Anecdotes of Public Men

Anecdotes of Public Men

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Anecdotes of Public Men

Anecdotes of Public Men

Read FREE!

Excerpt

ANECDOTES OF PUBLIC MEN.

I.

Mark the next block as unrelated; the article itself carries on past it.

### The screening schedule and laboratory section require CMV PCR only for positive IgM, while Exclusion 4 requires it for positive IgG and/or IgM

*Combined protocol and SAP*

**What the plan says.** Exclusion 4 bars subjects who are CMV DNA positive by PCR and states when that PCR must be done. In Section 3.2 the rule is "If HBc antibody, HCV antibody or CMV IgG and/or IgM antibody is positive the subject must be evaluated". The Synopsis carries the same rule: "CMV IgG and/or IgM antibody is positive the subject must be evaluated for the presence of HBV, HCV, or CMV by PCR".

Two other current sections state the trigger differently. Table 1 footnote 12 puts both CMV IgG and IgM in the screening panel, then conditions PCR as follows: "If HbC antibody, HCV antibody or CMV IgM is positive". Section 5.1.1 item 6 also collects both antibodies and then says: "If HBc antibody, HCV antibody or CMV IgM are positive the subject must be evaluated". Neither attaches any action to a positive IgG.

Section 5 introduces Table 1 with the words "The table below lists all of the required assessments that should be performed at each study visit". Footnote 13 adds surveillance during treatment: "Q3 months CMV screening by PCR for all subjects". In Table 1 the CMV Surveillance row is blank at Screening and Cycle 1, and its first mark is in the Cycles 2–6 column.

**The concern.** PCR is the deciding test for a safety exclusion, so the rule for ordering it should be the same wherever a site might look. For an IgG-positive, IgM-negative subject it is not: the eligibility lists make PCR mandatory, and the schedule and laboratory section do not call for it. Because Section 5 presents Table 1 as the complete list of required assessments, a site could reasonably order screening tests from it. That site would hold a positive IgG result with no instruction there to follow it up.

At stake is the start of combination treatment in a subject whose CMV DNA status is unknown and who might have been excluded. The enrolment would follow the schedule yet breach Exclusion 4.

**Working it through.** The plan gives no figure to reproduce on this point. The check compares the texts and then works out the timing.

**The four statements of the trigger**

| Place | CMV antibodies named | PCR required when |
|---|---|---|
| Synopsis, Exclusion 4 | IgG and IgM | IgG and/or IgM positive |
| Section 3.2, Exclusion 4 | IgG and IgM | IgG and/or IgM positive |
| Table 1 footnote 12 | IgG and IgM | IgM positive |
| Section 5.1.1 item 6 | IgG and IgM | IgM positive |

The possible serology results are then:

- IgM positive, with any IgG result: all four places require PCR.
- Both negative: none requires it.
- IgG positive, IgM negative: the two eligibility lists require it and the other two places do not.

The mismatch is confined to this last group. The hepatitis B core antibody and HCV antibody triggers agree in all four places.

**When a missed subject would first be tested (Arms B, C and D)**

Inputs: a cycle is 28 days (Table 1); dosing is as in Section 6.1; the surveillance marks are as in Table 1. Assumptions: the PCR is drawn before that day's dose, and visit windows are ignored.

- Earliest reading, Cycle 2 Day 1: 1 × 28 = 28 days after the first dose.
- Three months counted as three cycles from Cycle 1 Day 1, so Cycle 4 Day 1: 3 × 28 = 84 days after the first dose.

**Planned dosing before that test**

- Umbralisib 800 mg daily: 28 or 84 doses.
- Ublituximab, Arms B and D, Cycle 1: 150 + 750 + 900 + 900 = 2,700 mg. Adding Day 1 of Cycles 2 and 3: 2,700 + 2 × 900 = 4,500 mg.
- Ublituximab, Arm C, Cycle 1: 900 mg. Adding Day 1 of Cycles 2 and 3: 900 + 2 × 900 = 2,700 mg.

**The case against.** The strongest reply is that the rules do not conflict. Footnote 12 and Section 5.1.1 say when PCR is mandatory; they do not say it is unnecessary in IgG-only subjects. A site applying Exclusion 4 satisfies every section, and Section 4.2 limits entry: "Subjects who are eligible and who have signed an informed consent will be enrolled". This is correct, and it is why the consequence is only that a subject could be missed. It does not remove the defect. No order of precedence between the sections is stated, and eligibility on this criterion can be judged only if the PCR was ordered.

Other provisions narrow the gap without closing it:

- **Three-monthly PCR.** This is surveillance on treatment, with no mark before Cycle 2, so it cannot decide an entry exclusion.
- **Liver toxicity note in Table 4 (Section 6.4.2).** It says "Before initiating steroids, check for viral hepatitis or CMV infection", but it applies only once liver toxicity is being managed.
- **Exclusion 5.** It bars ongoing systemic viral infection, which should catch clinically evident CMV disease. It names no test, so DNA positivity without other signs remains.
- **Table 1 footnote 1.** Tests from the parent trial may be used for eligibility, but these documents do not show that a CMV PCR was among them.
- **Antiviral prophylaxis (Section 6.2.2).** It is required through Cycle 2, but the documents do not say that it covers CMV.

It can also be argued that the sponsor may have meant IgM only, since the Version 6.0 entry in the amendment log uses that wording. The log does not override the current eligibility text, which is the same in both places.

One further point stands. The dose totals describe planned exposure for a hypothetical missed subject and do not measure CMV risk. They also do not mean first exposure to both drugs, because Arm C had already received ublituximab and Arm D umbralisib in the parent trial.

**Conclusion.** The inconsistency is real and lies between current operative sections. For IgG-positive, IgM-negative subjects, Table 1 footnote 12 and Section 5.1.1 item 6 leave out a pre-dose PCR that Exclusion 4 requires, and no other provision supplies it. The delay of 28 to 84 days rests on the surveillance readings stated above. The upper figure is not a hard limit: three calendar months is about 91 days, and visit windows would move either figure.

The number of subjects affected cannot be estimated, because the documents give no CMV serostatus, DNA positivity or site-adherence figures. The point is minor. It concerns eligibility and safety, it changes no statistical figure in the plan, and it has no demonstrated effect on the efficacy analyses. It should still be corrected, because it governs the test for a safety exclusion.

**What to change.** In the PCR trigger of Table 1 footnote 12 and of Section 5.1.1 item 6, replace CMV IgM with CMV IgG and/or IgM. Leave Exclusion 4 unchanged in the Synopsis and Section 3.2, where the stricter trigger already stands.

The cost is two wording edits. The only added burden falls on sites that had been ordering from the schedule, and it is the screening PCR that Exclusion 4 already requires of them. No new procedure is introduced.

In 1850, after the triumph of the Compromise Measures, Henry Clay visited Philadelphia, and stayed at the American House, on Chestnut Street, opposite Independence Hall. As I had supported these Measures in opposition to the extreme followers of the Southern Democrats, in the columns of The Pennsylvanian , I felt anxious to call on Mr. Clay, the leader of that his last great work. Ex-Mayor John Swift, who is still living in Philadelphia, in the 84th year of his age, dropped in at my editorial rooms the morning after Mr. Clay's arrival, in company with my esteemed friend, Edwin Forrest, the tragedian. Mr. Swift, who had been one of Mr. Clay's active and unselfish champions, gladly acceded to my request to be presented to Mr. Clay, whom I had never met, and had firmly opposed when he was the Whig candidate for the Presidency in 1844. Forrest expressed the wish to accompany us; so we three walked over to the hotel and sent up our cards, and were quickly admitted to the great man's parlor. He looked feeble and worn --he was then over seventy-three years old--but he soon brightened. Anxious to rouse him, I quietly ventured to suggest that I had heard the speech of Pierre Soulé, Senator in Congress from Louisiana--an extremist especially distasteful to Mr. Clay--and that I thought it a very thorough and able presentation of the side adverse to the Compromise Measures. I saw the old man's eye flash as I spoke, and was not surprised . . .

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